22nd October 2019
For centuries Kashgar’s Sunday Livestock Market was the place to buy your camels and horses before setting off over the high passes leading you to the Tien Shan or Pamir mountain ranges as you took your goods to new markets. Now however the roads are new and shiny as China’s lorries head over the high mountain passes loaded with goods made in China. This means that horses and camels have become rather outdated. So are the Kashgar markets still worth going to or are they full of spare tires and microchips instead of tea blends? The good news is that they are still very much worth the trip but definitely reflect the new needs of the local market.
First my guide and I drove out of the city to the new site of the Kashgar Livestock market. As soon as you step out of the car you can see why they moved it out of the city centre, the pungent smell of animals in warm weather envelops you. We made our way into the market proper where rows of livestock are inspected by cheery men who are completely at home amongst the barrage of noise and dust constantly being kicked up. There are no longer camels and horses being sold on a regular basis as they aren’t used to cross the mountains or deserts anymore. My guide tells me that even donkeys were in decline until the Han Chinese taste for donkey was revived and now the donkey section is the hot part of the market.
So today the market is mostly about food. Luckily there are a range of restaurants in a long building offering up all types of fresh lamb dishes. My guide orders us up a range, there are samsa -baked dumplings filled with lamb mince- steamed dumplings filled with lamb mince, a kind of fried rice with diced lamb, a clear lamb broth and hunks of lamb you get to pull apart with your hands. Maybe just have fruit for breakfast at the hotel? Joining in with the local farm workers and families who have come for their Sunday brunch was my favourite way to experience the market and you can’t say the food isn’t fresh!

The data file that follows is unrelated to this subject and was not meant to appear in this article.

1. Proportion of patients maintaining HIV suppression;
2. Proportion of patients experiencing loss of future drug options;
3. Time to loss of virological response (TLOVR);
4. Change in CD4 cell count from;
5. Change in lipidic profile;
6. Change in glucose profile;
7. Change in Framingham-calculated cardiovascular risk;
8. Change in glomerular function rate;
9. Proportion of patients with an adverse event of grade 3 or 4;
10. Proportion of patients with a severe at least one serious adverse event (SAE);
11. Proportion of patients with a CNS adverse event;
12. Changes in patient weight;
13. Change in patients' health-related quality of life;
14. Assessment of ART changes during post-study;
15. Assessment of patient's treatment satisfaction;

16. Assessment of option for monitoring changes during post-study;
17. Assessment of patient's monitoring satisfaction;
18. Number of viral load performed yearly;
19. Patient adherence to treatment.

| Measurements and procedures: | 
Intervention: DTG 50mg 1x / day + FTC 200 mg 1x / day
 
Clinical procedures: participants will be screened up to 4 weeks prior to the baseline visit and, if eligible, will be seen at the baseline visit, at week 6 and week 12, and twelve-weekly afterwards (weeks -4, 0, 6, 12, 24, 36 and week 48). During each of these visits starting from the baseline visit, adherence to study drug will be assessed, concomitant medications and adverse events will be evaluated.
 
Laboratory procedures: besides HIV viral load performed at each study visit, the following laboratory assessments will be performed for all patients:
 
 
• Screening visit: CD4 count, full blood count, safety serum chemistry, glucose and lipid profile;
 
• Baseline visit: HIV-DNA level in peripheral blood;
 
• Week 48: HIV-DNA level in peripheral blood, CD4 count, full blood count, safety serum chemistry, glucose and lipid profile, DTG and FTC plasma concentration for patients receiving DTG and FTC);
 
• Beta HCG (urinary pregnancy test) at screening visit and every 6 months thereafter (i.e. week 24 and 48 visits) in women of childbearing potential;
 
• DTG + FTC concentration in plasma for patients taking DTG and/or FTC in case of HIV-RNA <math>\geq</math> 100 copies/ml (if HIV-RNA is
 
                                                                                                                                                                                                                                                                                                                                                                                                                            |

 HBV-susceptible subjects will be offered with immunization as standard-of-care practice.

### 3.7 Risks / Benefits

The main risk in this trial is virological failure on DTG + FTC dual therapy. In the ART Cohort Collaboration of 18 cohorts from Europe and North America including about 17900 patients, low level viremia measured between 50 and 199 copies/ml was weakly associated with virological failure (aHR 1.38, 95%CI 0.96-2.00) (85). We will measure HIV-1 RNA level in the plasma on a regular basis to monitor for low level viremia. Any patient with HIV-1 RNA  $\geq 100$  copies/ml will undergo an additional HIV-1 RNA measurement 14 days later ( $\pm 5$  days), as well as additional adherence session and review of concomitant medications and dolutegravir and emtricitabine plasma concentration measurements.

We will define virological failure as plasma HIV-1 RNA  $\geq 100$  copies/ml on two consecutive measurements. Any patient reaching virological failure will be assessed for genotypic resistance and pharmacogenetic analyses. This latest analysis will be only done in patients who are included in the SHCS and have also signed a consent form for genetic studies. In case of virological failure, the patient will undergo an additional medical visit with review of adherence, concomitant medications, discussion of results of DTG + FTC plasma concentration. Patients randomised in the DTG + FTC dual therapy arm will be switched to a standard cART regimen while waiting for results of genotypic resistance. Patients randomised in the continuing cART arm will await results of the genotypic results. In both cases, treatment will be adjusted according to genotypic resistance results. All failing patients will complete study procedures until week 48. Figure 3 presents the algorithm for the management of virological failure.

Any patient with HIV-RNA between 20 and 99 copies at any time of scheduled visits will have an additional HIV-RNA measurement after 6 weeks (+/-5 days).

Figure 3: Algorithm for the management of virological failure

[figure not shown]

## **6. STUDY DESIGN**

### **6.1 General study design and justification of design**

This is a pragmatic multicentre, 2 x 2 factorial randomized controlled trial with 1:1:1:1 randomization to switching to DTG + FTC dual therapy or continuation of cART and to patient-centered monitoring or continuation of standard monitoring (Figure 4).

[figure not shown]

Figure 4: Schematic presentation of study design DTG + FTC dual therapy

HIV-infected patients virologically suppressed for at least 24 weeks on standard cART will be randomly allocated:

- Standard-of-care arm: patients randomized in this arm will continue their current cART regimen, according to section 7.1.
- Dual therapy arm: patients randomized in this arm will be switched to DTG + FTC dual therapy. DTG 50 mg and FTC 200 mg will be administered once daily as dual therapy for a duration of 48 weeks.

We next went to the far more pleasant-smelling Sunday Bazaar; as with the Livestock market modernised and placed under a cavernous roof providing relief from the sun. It is split into sections and I make a beeline for the teas and spices. Here the fragrant smells of cumin, turmeric, and cardamom fulfil my silk road dreams. I am like a kid in a candy shop and only regret my purchases when my clothes smell of cumin for the next 10 days. I also enjoy walking round the local craft stalls where my guide explains the symbolism and relevance of each craft. Breathing life into the history of each item and giving them a much better story than simply pretty souvenirs!
Finally, we head to the fruits and nuts section where we refresh ourselves with fresh pomegranate juice and the free samples of dried fruits and nuts offered by the friendly stall holders. I first tasted pomegranate when I came to China for the first time almost 11 years to the day and the taste takes me back. It amazes me that there is a country as vast as China that after travelling there for 11 years I am still visiting new and surprising corners of it. It may not be the Kashgar of history but it is a living city that is changing with the needs of the modern silk road, just as it always has done.